A qualitative study involving 104 patient/caregiver dyads was conducted in patients diagnosed with mild cognitive impairment or mild to moderate dementia (MMSE=10) caused by Alzheimer’s disease or vascular dementia, and their caregivers were involved. The mean age of patients in the sample is 77 years, of whom 68% are women and 53% live in homes. 

Referring only to the most relevant results of the study, it must be noted that the scale proved to be of rapid implementation. The acceptability and reliability psychometric properties were robust and overlapped the original study, which also reinforces the belief that patients with dementia have the capacity to evaluate their own qol. 

As in most international studies, we found that the qol perceived by the patient is greater than the one attributed by the caregiver.
In the absence of a gold standard for qol in dementia, we studied the validity criteria concurrent with other constructs. As described in international literature, we found several factors associated with qol ratings by patients and their caregivers. In the case of patients, there is correlation of lower qol in the presence of depression, lower and less intense life satisfaction with functionality and the existence of co-morbidities. The classification given by caregivers correlated with the presence of neuropsychiatric symptoms, caregivers’ burden, caregivers’ depression, cognitive condition of patients (which is not correlated with the qol score given by patients), and, more tenuously, with patients’ depression and instrumental activities of everyday living. These differences strengthen the complexity of qol studies in patients with dementia, and the need to comprehensively evaluate patients and their caregivers in order to institute adequate and effective measures to improve qol. 

We have also confirmed the discriminant validity of a group of patients without cognitive impairment and their caregivers, the latter giving higher qol scores.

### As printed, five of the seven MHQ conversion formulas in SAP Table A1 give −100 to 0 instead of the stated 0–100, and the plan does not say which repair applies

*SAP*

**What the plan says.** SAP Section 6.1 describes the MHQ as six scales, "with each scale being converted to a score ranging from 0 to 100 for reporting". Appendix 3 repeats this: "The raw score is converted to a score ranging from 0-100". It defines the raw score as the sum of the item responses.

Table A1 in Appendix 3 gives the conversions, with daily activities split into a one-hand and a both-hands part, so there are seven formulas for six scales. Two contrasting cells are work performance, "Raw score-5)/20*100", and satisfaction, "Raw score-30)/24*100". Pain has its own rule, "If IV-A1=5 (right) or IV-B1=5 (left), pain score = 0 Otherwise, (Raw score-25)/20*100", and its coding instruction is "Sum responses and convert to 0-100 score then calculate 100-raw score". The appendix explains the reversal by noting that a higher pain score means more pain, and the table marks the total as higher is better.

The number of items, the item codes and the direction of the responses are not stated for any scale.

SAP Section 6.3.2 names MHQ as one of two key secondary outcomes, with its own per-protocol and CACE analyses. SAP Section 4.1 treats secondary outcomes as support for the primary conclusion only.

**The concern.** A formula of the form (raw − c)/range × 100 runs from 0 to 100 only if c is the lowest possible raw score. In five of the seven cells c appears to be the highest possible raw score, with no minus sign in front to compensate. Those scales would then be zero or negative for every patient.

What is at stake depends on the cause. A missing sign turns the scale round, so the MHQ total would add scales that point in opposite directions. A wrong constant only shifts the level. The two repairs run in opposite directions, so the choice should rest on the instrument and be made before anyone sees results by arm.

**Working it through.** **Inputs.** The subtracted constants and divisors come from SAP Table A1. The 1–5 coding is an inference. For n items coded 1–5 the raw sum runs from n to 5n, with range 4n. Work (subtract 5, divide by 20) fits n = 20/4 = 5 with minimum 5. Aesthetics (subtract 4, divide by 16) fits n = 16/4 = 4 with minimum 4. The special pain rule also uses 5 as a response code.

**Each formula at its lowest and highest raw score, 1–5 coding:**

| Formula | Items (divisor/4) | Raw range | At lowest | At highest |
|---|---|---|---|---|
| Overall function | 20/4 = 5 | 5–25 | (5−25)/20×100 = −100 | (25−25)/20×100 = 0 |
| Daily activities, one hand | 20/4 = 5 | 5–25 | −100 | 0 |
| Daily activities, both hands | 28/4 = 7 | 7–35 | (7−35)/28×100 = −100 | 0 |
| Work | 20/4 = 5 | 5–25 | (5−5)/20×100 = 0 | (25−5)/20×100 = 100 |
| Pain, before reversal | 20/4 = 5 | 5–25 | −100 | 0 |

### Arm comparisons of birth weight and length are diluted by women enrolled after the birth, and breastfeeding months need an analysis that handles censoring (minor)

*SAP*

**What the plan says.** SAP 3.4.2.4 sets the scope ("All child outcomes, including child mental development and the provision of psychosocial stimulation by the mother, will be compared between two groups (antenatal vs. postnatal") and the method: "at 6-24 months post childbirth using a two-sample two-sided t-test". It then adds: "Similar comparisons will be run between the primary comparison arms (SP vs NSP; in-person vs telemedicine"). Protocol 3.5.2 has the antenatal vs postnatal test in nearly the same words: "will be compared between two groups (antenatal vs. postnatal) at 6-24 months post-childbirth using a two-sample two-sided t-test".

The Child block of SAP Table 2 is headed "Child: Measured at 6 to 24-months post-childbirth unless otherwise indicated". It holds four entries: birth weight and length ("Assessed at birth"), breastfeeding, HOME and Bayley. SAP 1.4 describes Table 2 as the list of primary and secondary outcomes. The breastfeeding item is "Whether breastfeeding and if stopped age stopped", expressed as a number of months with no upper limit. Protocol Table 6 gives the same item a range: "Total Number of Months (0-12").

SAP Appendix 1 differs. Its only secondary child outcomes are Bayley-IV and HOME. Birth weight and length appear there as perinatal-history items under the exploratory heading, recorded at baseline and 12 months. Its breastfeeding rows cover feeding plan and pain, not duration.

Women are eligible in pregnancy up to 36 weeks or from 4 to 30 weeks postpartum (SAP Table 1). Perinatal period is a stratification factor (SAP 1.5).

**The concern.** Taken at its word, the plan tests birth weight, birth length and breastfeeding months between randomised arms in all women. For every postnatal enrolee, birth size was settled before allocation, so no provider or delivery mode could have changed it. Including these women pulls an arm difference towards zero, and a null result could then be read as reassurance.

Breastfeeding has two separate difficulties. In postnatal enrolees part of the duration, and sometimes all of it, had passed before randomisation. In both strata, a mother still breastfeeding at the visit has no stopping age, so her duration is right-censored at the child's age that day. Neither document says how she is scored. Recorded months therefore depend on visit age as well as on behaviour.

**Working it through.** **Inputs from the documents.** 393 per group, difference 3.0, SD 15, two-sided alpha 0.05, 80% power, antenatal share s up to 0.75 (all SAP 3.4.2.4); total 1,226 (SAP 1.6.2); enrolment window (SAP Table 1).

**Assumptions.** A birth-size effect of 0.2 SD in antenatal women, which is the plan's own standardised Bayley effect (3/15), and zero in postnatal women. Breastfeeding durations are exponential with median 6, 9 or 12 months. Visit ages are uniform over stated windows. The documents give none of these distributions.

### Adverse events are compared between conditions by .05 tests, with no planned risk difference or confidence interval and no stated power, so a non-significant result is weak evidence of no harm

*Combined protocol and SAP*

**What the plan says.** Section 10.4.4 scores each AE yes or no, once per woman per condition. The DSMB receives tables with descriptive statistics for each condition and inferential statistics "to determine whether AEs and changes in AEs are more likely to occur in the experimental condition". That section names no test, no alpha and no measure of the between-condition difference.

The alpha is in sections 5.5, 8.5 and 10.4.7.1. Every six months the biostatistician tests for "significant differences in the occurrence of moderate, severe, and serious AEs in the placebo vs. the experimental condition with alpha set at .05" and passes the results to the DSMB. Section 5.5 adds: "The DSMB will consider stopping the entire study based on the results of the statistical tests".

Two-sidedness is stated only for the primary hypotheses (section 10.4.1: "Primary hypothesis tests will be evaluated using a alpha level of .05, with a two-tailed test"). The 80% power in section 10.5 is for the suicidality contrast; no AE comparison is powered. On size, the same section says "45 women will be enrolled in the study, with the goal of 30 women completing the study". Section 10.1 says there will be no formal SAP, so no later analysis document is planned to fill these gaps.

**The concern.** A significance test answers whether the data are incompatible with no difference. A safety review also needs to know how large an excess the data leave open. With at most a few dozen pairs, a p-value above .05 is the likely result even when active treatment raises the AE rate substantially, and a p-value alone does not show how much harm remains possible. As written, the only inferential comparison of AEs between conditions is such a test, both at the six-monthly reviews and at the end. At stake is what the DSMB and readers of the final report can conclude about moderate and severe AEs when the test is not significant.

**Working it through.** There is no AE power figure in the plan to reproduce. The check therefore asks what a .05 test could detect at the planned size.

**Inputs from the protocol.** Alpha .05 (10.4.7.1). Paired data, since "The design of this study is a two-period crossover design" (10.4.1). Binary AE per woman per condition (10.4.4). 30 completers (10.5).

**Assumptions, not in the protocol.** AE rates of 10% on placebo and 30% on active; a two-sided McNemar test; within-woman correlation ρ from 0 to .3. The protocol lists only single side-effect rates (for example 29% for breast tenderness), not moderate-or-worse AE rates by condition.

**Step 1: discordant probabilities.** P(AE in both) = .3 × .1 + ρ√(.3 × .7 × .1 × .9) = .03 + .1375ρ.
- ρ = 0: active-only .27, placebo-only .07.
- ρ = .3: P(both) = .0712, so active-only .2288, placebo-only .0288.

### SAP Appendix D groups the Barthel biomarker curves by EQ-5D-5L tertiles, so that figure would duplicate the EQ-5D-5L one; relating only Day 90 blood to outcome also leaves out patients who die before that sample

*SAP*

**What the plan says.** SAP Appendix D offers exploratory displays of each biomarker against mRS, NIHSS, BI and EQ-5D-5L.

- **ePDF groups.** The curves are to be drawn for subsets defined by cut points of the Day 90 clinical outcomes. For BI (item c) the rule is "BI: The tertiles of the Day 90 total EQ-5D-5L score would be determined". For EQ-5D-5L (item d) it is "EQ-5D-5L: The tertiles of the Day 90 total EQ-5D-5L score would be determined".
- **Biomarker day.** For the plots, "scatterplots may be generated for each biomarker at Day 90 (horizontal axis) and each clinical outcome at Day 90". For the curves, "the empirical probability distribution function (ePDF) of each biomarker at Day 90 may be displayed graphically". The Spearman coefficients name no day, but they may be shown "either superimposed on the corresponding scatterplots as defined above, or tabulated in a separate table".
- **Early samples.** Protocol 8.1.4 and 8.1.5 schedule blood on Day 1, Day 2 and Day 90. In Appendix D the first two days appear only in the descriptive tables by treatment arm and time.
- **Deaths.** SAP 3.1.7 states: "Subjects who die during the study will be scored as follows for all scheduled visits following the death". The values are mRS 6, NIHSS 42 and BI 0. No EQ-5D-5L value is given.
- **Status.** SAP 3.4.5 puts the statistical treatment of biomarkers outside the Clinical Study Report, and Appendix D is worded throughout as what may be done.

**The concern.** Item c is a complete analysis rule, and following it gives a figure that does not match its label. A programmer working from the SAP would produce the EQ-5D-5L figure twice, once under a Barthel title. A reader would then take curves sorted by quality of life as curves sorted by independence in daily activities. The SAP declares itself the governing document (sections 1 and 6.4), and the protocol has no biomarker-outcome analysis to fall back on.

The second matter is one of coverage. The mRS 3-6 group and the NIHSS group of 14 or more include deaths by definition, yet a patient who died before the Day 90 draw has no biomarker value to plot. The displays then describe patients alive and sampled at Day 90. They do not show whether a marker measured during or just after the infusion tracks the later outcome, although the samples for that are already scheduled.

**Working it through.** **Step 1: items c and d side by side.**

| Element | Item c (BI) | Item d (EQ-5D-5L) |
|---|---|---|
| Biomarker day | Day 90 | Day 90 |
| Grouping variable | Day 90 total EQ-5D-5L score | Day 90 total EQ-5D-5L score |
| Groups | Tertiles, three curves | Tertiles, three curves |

Completing the Master in Palliative Care has enabled me to interact with distinct experiences in this field, acquire new theoretical and practical knowledge, be in contact with trainers with high scientific skills, be responsible for conducting a scientific work through all its stages (ranging from designing the protocol to publication), and benefit from excellent supervision while part of a dynamic research group. The end result was a personal and professional capital gain, and I hope that it has given a valuable contribution to the Portuguese clinical and scientific community.


Associação Portuguesa de Cuidados Paliativos. (2006). Organização de Serviços em Cuidados Paliativos: Recomendações da APCP. Associação Portuguesa de Cuidados Paliativos. 

Lawton, M. P. (1994). Quality of life in Alzheimer´s disease. Alzheimer Dis Assoc Disord, 8(Suppl 3), pp. 138-50.
Logsdon, R., Gibbons, L., McCurry, S., & Teri, L. (2002). Assessing quality of life in older adults with cognitive impairment. Psychosom Med, 64, pp. 510-19. 

Murray, S., Kendall, M., Boyd, K., & Sheikh, A. (2005). Illness trajectories and palliative care. BMJ, 330, pp. 1007-11. 

Scientific Advisory Committee of the Medical Outcomes Trust. (2002). Assessing health status and quality-of-life instruments: Attributes and review criteria. Qual Life Res, 11, pp. 193-205. 

WHO. (2010). WHO definition of palliative care. Retrieved Janeiro 5, 2012, from 

WHOQOL Group. (1997). Measuring quality of life. Geneva: The World Health Organization.